I have found that rewards work better than punishment for long term behavior modification, so how about putting a gold star (or equivalent) on the calender every time you say (or do) something kind (on line or off)? Then your calender would soon fill with gold stars, and you would endeavor to avoid blank spaces on it, and soon there would be your habit.
You are kind, generous, talented, good looking, adorable, clever, articulate, funny, and have the BEST readers out there.
Off to put on my gold star!
[she said good looking–snrk!]
Loved this idea but don't think the car thing will work for me. Not enough imagination and still can't ride my bike. Then there is the problem of competing with people who think bikers should die if they attempt to share roads with a car. And no bike lanes/trails. 🙁 And I love sculptor's comment. I think we should have to do 2 or more good deeds for every bad one. Do enough good stuff and there is no time for the bad. And eventually doing good, makes us better.
Such a lovely idea. Did you notice though that mean people know they are entitled. Could you imagine that former vice president drawing a red car on his calendar.
A hand-drawn Hummer wouldn't shame him.
Four cars for the whole year? That is some pretty amazing motivation you had going on there. But then, those pikas ARE adorable. Seriously, you were one highly motivated biker.
When I first found the world of commenting, I tried to call out the bullies, but quickly realized it was a thankless, endless, heartbreaking job (and this was on a supposedly monitored website for a common household magazine). I feel lucky to have found so many good people's blogs since then.
I actually amazed myself. The four driving days were caused by three bike flat tires and a medical appointment. The thing that you can't believe until you've done it is that those miserable-looking bikers in the rain and the cold are not at all miserable. You get the right gear and you're happy as a clam at high tide. An interesting side benefit is a reduction of stress. If you're in a car and trying to get home and you run into traffic, you're all pissed off. Whereas, on a bike, if you don't have a flat, it takes exactly the same amount of time to get home every single day. It's remarkably relaxing.
I just re-read that. By "get in the right gear" I meant clothing. You can change your bike gears all the time.
It is a lovely idea. From a truly talented human who is NOT an oxygen thief. I can't draw, but will think red car when my innate crabbiness comes bubbling to the surface.
Did you invent "oxygen thief?" First I've heard it, but I suspect not the last time I'll appropriate it.
I'm gonna draw pikas. And it's fun to say…pikapikapikapikapika
Will you SHOW US when you do? Ladies and gents, Leslie Hawes is a gifted artist.
Mean is not in me (REALLY!! Ask Roxie or Pat L. as they know me well!) so maybe I could a car for every day I sing. Wait,…that would be every day!
I don't have to ask Pat or Roxie! You are anything but mean. Thanks for the warning on the singing, though.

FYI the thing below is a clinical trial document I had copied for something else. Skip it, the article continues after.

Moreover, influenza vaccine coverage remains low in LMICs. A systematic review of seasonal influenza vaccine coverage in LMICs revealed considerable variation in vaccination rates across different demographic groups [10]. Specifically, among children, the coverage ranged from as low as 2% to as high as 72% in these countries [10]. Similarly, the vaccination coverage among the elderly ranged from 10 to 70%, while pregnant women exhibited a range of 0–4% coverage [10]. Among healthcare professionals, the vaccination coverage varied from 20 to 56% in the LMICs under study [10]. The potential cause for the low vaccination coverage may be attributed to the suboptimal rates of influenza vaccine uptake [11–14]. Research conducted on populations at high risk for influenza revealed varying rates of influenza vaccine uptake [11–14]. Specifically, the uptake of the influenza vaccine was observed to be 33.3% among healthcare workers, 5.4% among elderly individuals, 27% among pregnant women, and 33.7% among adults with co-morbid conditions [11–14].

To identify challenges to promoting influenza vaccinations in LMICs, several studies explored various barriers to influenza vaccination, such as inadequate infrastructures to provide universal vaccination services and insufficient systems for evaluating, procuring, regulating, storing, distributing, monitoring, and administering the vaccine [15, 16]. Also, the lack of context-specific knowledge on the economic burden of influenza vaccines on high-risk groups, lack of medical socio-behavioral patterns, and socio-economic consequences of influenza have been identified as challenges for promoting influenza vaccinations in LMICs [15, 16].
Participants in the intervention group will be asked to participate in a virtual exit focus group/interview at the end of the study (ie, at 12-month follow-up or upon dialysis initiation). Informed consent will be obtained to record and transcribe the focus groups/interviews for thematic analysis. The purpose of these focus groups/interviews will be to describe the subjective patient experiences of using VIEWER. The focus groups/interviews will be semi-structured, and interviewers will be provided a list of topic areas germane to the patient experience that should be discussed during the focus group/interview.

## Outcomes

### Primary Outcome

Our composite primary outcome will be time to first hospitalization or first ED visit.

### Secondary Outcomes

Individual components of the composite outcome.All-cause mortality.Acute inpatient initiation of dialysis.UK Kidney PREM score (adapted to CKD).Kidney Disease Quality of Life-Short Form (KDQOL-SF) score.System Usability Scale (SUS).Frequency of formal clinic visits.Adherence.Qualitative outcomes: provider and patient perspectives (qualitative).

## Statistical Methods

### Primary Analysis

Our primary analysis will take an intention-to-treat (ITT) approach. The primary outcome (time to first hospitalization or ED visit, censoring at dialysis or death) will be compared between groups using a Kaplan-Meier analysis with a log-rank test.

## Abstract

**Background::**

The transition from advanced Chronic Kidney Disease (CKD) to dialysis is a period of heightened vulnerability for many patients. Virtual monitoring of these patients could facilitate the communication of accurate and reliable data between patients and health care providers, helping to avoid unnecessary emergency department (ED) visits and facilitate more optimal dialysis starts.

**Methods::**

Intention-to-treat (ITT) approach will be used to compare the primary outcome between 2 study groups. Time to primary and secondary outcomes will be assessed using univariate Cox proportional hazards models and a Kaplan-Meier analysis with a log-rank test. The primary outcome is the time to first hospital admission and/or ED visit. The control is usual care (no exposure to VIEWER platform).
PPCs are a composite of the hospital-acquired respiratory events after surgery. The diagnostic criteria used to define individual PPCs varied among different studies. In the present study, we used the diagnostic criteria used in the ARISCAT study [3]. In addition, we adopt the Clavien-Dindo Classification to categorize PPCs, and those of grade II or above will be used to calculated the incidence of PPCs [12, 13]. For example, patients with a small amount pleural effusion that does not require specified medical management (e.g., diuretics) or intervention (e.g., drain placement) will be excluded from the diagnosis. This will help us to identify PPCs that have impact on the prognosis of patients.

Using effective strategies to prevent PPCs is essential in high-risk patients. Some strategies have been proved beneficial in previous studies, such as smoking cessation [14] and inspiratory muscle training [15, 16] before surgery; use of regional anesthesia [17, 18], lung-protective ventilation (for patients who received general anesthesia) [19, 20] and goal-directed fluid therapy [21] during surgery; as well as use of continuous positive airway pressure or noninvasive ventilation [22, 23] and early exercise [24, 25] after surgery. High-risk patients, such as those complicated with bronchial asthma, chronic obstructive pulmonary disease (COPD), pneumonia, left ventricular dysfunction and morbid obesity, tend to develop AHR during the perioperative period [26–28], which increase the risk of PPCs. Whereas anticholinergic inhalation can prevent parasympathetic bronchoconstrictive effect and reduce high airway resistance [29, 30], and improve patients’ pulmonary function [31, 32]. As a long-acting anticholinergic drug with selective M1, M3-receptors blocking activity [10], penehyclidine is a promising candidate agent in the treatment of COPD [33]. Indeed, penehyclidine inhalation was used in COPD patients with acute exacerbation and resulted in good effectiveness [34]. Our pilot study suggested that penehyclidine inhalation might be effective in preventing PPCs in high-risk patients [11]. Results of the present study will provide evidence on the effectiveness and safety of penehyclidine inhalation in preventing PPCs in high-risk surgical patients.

I like to think I'm a nice person who doesn't write mean things about anybody else and I'm pretty sure I haven't, but I'm not scrolling back through 1500+ posts just to check.
I have seen some mean things on some websites and I just click away instead of getting involved, because whatever is going on there probably isn't any of my business anyway.
It's so hard for people to resist trying to correct everyone else. I'm not talking about you.
Grocery shopping without a car. How?
Today Dave and I walked a little over two miles to a grocery store and returned with bags slung over our shoulders. Having the time helps. Even better is using the store that's only six blocks away. It's hard to stock up on cases of stuff, but people use those wheeled hand carts for that. My mom used to take one down to the corner store…these days too many people live too far away from everything and have to drive to big-box stores to get anything. Portland, at least in the inner parts, isn't set up that way.
Baskets. Don't be afraid to look like a real nerd- I have the two that hang on either side of my back tire and lift off to go into the store with me. The problem I'm having is that I think that is a cute little red car and I'm wondering if it has the new backup-beep-beep technology that tells you when you are about to smack into the pole you can't see because of your cataract you can't get fixed until next October when you turn 65. And I kinda want that car. Cuz I live on the side of a mountain, with a 28% grade at that top and I have to drive to the grocery store. Sigh. But yes, it's a good idea to not be mean to people, even via the internet.
(Happy New Year, Murr!)
My own mostly-parked little red car not only does not have all that, but I even have to roll my windows down with a crank and adjust the side mirrors by hand. I was going for cheap, and red.
If I ride my bike more it will help save the pikas. They need oxygen too.
It totally will help, Geo. Although what they need most, and what is fast disappearing, is coldth.
That little red car that is not used for groceries is used for taking people like me to doctor's appointments and I'm glad I don't have to walk or bike the 9 1/2 miles. Thanks Murr.
You would look adorable on a bike with wicker baskets. And a flowered hat, no helmet. Hmm.
I ride my bike every chance i get; i love the sound of that rumbling exhaust.
Get it, but you reminded me of the T-shirt I want to design for bicyclists: "Zero Carbon Emissions (Well Maybe A Little Methane)"
Love it, but you left out the CO2 you exhale. Maybe if you carried enough living green plants with you, they would balance it out.
I'm an Oregonian. I've got moss on my helmet.